Final Thoughts

Spending time with the family is an investment. It is an investment in the happiness, well-being, and security of that system. It can also serve as a way to break out of the daily rut and the constant worldly demands, while at the same time, building a strong family unit.

Even though it isn’t always easy to find the time, finding the time is key to staying close and to providing and receiving love and support. There is no greater gift than the gift of time. That’s what we all seem to be missing nowadays. So, in giving that gift consistently, everyone feels loved and appreciated.

The family that takes the time to interact regularly is typically happy. They know they are part of a tribe, and that’s essential in today’s chaotic world. To know that there are people whom you can count on—people who will have your back in times of need—is invaluable.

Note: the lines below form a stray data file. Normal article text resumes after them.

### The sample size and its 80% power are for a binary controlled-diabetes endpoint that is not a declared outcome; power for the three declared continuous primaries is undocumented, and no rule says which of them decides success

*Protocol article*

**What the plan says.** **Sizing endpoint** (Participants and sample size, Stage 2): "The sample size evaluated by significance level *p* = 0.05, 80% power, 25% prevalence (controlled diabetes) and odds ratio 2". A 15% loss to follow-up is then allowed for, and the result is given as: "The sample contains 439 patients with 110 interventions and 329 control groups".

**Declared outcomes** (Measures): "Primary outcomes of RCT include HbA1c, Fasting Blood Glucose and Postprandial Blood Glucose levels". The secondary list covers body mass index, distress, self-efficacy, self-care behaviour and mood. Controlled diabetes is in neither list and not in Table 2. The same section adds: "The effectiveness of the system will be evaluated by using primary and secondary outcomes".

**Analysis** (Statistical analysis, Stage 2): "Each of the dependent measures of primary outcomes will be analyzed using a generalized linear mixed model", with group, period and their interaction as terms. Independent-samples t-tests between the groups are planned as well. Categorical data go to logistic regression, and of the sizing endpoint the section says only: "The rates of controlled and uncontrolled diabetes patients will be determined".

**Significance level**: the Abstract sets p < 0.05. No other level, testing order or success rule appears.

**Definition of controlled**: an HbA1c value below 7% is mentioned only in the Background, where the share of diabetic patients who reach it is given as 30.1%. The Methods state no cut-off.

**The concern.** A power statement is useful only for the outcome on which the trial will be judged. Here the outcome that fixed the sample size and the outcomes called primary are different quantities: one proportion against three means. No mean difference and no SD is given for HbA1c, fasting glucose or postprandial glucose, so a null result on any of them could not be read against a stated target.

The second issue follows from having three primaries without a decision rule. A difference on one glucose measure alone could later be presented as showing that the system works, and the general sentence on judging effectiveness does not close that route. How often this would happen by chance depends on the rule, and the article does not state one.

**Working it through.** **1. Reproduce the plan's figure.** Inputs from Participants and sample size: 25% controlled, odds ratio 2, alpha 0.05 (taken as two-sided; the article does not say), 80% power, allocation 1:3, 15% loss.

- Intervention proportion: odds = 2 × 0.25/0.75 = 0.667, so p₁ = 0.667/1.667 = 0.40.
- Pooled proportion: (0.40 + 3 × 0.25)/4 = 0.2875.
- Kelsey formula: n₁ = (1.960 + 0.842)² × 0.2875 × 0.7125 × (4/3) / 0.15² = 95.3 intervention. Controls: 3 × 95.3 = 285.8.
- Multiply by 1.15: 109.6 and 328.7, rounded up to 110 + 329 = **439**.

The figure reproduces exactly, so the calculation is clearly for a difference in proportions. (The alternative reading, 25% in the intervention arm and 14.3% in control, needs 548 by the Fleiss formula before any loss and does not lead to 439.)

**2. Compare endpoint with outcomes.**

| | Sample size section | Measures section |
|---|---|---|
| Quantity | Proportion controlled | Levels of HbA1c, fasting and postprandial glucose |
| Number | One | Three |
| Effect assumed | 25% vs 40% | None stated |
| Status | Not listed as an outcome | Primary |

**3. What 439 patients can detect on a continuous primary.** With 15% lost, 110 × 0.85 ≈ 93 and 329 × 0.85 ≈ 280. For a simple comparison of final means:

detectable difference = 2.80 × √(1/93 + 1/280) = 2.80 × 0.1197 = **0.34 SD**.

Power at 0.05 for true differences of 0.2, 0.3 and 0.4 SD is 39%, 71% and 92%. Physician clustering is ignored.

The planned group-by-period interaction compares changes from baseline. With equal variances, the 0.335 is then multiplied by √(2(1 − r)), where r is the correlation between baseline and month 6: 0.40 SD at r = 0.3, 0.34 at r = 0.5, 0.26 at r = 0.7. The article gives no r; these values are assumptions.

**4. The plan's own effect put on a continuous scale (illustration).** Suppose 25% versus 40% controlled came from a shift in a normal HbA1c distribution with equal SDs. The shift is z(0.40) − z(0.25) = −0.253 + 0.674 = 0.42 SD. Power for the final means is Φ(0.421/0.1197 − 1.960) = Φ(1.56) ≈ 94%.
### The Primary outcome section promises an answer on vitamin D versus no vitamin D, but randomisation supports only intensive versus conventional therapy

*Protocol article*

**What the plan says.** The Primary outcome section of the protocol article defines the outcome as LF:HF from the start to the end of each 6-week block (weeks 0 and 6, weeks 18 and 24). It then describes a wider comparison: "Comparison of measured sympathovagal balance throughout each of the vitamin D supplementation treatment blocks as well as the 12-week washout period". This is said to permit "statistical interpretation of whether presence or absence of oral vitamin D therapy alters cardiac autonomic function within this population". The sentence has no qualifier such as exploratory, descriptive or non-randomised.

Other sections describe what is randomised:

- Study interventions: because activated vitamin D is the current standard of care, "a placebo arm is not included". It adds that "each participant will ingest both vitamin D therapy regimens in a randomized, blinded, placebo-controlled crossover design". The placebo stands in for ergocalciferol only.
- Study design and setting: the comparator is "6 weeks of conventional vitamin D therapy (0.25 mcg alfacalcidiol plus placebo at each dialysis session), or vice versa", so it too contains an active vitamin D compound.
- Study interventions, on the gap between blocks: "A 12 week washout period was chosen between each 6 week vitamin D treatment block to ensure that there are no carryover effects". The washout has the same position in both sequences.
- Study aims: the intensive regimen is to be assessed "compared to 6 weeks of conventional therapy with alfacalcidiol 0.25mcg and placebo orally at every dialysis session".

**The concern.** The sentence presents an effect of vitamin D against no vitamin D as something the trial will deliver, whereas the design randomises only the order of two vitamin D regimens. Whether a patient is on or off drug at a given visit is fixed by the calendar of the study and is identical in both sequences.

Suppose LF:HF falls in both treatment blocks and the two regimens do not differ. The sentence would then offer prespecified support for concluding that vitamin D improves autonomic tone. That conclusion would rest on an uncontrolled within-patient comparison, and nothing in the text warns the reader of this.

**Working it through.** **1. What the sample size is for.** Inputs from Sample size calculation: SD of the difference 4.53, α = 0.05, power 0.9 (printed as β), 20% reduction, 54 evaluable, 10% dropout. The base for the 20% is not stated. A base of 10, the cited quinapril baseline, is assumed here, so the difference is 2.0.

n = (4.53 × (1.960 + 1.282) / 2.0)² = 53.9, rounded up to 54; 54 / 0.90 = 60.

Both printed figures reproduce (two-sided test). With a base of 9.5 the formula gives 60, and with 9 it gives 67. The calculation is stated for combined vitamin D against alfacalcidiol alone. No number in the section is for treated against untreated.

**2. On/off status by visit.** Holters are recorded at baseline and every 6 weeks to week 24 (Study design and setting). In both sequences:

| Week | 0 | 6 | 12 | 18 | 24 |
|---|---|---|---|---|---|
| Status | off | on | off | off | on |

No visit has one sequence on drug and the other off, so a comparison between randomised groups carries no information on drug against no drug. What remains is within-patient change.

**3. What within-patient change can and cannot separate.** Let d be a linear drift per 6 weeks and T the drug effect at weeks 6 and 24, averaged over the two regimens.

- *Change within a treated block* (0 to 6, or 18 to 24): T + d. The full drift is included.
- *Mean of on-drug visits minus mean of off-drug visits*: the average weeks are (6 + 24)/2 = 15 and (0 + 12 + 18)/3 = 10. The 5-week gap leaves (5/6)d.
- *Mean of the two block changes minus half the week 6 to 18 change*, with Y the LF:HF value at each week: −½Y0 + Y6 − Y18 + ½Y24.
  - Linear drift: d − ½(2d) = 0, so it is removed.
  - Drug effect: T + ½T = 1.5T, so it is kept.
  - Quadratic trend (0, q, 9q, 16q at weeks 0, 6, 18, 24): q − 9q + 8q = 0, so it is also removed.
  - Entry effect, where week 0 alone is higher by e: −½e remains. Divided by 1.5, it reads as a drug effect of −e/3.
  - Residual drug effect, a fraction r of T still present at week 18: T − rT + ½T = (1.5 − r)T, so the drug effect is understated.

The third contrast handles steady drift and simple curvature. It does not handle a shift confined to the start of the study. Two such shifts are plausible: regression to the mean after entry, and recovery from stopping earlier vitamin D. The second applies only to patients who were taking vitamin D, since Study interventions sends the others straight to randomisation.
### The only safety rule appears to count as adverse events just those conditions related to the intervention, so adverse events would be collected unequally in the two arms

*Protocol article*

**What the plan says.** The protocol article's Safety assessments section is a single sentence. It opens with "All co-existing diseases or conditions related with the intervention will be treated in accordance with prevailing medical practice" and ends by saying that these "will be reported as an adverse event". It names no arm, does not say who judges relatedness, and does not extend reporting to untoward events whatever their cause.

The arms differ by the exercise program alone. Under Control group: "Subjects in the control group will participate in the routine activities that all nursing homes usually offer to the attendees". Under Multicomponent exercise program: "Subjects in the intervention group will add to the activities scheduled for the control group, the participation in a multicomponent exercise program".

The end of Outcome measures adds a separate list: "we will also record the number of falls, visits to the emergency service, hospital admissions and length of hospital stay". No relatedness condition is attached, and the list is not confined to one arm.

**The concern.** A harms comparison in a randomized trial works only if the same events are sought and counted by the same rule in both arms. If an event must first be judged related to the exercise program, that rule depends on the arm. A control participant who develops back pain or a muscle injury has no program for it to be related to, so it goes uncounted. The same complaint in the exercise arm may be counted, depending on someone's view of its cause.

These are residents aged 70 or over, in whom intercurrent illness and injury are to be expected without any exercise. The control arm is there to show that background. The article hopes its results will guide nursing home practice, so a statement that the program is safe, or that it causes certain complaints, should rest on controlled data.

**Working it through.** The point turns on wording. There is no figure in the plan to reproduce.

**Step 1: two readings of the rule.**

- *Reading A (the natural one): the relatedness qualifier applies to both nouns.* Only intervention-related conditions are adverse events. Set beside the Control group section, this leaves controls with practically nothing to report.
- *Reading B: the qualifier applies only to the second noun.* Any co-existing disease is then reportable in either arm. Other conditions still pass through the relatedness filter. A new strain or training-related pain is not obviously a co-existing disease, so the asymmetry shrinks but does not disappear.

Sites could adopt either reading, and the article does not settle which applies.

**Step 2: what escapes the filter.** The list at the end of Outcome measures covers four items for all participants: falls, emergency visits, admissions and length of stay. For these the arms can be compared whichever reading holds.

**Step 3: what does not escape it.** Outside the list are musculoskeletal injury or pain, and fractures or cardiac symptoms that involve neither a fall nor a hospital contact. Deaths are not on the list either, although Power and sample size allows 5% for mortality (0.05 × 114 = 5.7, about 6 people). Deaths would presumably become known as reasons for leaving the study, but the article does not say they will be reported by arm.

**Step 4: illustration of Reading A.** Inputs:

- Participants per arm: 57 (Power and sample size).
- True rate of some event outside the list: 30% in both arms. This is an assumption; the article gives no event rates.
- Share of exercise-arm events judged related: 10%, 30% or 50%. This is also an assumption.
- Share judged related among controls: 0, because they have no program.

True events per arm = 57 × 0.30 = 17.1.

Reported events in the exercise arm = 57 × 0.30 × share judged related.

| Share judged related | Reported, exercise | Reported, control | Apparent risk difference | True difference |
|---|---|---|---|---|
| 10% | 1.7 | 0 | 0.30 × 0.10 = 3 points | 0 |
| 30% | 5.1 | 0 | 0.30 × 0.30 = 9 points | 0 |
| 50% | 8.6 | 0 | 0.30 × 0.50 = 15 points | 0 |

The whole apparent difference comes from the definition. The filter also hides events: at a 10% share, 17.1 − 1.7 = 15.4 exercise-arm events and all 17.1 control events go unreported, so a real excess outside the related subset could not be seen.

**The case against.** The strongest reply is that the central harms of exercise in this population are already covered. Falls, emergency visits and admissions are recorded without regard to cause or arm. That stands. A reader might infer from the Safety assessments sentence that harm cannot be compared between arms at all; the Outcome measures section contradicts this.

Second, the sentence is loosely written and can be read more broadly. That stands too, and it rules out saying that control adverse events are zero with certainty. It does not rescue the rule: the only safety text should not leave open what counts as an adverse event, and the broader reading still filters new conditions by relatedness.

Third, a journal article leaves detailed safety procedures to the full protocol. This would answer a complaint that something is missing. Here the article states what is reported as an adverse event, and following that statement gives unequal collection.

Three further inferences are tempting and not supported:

Now, go and plan something plan with your family, if you haven’t already.

Featured photo credit: Jimmy Dean via unsplash.com

Reference

[1] Pittsburgh Parent: Spending Time Together—Benefits of Family Time
[2] Roots of Action: Integrity: How Families Teach and Live Their Values
[3] Beyond Blue: Healthy Families
[4] Esperance Anglican Community School: The importance of family time
[5] Brandy Drzymkowski: Spending Time With Loved Ones Reduces Stress
[6] Harvard Graduate School of Education: Harvard EdCast: The Benefit of Family Mealtime
[7] The Family Dinner Project: BENEFITS OF FAMILY DINNERS
[8] Parenting NI: The Importance of Spending Time Together
[9] WNY Children: Family Game Night- The Benefits of Game Play
[10] Child Therapy Boston: The Benefits of Sharing a Hobby With Your Child